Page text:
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So I'm starting a clothing company, and I bought this little screen printing setup. When I put the photo emulsion on, I let it dry in the dark with a fan on.. Then I put the transparency on, with glass over it, with a light. That sits for about 50 mins to 1hour. When its done, I can barely see the design, and when I go to wash it out, it doesn't wash out correctly... All the emulsion just starts coming off the screen. Not sure what I'm doing wrong, Ive tried some other ways and the same thing happens. Please help!
 

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See the link in my sig for info on how to test to determine proper exposure.

What emulsion and what light?

UV light is what exposes emulsion, but UV is considered an unwanted byproduct in most lighting situations and only a small amount of the output of most lights is UV. Normal LEDs, for example, produce just about zero UV.
 

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I started out that way many years ago. Make sure your glass isn't UV glass. We used a 500 watt halogen and couldn't burn screens either. Turns out the glass on the light fixture AND the glass over the screen were blocking the UV from the bulb. Try taping the corners of the film down with regular tape from Walgreens and ditch the glass. Expose it and see if that works. Over the years, we've stepped up to a metal hallide and now have an LED unit, and will never go back. Gotta do what you need to to start out!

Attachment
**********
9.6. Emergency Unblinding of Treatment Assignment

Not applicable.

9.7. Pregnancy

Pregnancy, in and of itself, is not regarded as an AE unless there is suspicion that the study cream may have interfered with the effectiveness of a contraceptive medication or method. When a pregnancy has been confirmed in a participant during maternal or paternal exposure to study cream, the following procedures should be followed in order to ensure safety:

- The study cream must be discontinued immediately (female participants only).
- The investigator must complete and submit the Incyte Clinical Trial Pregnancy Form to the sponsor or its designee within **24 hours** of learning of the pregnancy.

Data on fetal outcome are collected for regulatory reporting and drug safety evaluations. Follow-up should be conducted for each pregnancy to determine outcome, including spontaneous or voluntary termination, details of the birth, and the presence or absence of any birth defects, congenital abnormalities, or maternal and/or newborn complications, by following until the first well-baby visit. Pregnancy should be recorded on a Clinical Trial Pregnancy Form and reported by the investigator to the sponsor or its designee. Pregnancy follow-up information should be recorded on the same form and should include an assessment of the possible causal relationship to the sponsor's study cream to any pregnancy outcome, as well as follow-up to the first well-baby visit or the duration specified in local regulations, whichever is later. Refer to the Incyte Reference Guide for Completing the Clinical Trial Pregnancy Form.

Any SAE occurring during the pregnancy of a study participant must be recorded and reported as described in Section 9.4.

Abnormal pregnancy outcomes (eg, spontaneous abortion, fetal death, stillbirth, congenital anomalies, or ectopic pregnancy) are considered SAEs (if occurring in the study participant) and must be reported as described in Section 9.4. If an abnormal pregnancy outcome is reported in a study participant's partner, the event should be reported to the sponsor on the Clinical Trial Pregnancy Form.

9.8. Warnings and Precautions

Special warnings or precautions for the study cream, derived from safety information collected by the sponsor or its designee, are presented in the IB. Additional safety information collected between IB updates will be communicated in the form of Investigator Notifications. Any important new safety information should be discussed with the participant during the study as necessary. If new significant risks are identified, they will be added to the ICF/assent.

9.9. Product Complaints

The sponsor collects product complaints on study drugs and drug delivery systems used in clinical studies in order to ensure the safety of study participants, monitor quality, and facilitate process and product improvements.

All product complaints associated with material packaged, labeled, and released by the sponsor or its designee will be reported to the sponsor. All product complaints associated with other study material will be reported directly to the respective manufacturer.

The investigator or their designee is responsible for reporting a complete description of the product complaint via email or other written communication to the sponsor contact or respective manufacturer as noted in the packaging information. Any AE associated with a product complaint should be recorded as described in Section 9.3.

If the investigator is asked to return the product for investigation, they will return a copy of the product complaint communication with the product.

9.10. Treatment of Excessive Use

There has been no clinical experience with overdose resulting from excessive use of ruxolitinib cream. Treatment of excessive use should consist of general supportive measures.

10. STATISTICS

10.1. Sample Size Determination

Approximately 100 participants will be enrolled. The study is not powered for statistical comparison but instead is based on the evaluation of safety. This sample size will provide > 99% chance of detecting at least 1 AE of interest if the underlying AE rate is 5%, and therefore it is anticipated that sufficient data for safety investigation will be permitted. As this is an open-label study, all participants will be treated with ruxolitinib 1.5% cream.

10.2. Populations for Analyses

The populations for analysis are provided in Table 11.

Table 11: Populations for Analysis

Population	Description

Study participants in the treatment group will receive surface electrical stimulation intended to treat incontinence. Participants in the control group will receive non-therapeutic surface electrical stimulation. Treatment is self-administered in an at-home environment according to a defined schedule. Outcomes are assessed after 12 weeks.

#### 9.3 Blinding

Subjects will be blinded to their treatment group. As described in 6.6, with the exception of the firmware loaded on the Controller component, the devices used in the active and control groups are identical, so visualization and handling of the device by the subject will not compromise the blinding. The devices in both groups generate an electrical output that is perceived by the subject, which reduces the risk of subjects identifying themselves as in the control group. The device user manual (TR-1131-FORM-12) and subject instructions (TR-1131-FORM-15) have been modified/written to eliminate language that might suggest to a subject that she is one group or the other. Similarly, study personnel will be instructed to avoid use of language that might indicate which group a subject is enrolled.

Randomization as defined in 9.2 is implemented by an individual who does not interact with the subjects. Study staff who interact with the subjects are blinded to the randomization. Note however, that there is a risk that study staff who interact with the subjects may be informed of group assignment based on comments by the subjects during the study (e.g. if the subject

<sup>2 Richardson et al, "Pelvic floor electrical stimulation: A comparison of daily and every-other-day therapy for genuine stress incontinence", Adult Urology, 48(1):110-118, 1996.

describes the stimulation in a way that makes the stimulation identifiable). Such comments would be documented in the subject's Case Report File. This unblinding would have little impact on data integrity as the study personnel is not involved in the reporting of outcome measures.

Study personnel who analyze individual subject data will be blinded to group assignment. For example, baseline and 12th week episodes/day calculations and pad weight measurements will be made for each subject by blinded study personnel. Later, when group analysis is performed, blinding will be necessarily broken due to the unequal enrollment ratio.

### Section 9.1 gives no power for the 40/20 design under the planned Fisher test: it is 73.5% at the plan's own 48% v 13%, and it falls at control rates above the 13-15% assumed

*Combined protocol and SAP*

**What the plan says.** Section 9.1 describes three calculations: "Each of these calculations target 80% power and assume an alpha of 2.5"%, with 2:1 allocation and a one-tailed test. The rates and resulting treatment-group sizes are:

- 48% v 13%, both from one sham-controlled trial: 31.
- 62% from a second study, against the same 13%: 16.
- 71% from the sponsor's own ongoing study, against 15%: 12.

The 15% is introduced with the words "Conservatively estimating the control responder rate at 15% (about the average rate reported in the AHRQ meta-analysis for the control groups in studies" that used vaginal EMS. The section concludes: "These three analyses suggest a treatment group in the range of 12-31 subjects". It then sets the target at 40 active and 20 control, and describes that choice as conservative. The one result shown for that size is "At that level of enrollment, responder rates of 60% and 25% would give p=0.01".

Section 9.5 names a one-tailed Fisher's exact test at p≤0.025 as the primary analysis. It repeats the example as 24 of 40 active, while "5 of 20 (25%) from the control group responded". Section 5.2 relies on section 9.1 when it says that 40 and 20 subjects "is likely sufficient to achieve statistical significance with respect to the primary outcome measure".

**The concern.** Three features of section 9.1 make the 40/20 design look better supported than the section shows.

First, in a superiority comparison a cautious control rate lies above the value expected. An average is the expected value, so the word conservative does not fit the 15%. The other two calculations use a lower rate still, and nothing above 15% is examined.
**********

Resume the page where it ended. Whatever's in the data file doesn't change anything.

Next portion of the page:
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Try making a sandwich out of the screen, a piece of foam rubber, plywood and plate glass. hold it tightly together and carry it outside on a sunny day. Point it toward the sun and count to 60. The sun is an excellent source of UV light and it's free to use.
 

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Back in our early days we clamped the film to a coated screen with a 1/4" sheet of plexi on top and pillow underneath and put them on a cart and rolled them outside. We would get perfectly burned screens in about 8 seconds on a clear day.
When weather was bad we used the same method indoors by using two 500watt work lights and would get an acceptable burn in about 20 minutes.

I personally started with Speedball kits and would expose the screens with a 150watt incandescent bulb about a foot above the image area. This method burned small screens in about 30 mins and was very hit or miss.
 
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